The U.S. Government Accountability Office (GAO) recently released a report on the health and welfare of dogs in federal working dog programs. The report, Working Dogs: Federal Agencies Need to Better Address Health and Welfare, compiled data on the use of working dogs by federal agencies and provided recommendations for improvement.
The report was prepared in response to a Senate directive, supported by AKC and the AKC Detection Dog Task Force, in the committee report for the FY 2021 National Defense Authorization Act (S 4049) (Senate Report 116-236).
The report identifies 18 key issues related to the health and welfare of working dogs ranging from routine veterinary care, food/water, housing, retirement, sanitation, grooming, procurement, exercise, abuse and neglect, and retirement, to rest and length of on-duty time. It studies parameters of the programs using dogs and provides recommendations related to each of the issues.
The report reviewed:
- The number of working dogs used by federal agencies and their roles;
- The extent to which federal agencies’ policies address the health and welfare needs of working dogs; and
- The number of working dogs the government provides to foreign partners, and the standards to protect the health and welfare of those dogs.
The report found that federal agencies utilize approximately 5,100 working dogs across a broad range of programs and functions. Federal contractors use an additional 500 working dogs.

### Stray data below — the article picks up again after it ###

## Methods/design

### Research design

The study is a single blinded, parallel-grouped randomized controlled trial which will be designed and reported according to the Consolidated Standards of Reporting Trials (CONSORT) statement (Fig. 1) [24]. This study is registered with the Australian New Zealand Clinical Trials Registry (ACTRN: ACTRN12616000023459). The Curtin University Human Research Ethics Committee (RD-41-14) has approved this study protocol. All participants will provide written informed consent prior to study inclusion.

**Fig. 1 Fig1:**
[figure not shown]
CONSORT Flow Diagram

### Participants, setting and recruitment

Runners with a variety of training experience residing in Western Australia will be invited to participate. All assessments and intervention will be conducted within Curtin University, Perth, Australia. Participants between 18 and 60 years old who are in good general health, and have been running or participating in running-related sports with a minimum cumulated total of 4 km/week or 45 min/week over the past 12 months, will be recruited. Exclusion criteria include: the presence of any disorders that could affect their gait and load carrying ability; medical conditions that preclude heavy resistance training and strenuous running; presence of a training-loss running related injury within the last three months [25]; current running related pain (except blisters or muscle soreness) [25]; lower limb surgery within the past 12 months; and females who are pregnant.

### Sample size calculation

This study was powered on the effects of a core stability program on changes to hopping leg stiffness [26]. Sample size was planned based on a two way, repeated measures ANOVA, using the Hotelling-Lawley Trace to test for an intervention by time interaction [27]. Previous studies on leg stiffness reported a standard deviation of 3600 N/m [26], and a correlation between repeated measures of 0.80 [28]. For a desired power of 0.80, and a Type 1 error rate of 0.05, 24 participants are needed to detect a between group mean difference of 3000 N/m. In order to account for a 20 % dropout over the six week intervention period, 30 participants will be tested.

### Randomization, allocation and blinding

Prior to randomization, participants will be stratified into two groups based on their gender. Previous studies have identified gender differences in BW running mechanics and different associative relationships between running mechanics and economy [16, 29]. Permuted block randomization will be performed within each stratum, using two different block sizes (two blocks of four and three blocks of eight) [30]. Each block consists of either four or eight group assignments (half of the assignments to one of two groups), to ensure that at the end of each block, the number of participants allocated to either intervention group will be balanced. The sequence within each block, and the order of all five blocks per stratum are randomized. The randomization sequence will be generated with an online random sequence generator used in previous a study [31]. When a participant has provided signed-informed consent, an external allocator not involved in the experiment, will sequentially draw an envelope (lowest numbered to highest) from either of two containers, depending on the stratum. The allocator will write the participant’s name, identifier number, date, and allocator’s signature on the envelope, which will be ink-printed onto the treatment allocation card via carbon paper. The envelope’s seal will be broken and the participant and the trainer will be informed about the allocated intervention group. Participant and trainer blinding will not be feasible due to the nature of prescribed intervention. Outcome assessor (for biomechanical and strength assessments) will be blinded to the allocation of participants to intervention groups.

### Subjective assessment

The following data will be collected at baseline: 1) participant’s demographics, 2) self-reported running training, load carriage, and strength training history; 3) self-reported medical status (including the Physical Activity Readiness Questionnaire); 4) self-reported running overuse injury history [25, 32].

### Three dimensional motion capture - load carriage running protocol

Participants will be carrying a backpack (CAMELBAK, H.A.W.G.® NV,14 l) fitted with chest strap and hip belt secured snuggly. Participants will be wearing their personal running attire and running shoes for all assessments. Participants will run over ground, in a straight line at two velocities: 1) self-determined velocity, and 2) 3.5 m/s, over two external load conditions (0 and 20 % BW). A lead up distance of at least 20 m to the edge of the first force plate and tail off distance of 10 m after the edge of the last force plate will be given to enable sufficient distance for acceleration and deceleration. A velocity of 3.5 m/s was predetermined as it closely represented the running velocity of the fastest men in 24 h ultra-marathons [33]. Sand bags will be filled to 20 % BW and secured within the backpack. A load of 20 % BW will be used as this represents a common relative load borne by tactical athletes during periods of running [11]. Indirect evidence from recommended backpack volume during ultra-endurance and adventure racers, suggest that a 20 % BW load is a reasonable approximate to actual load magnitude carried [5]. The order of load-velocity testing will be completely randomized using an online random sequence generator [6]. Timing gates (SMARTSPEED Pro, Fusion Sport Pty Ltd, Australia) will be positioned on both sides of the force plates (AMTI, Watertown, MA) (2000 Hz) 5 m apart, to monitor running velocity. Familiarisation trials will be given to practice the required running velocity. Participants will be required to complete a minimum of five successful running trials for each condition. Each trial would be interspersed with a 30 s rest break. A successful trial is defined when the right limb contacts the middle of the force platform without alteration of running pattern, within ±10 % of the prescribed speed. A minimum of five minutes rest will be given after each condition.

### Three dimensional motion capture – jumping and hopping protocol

The Department of Homeland Security uses the largest number of dogs – approximately 3,000 –primarily for explosives detection. The Department of Defense uses approximately 1,800 for detection and patrol. Other agencies using working dogs include the Departments of State, Agriculture, Justice, Interior, Energy and others.
Within the federal government, explosives detection is the most common role for a working dog. Twenty-six (26) programs report using dogs for explosives detection; 16 use dogs for narcotics detection, 11 for patrol, 9 for human detection, 5 for search and rescue, 4 for wildlife management and 2 for disease/pest surveillance, among other uses.
View the full GAO Report Working Dogs: Federal Agencies Need to Better Address Health and Welfare for more detail.
To learn more about how AKC supports advancing the health, welfare, breeding and development of U.S. detection dogs, visit www.akc.org/edc.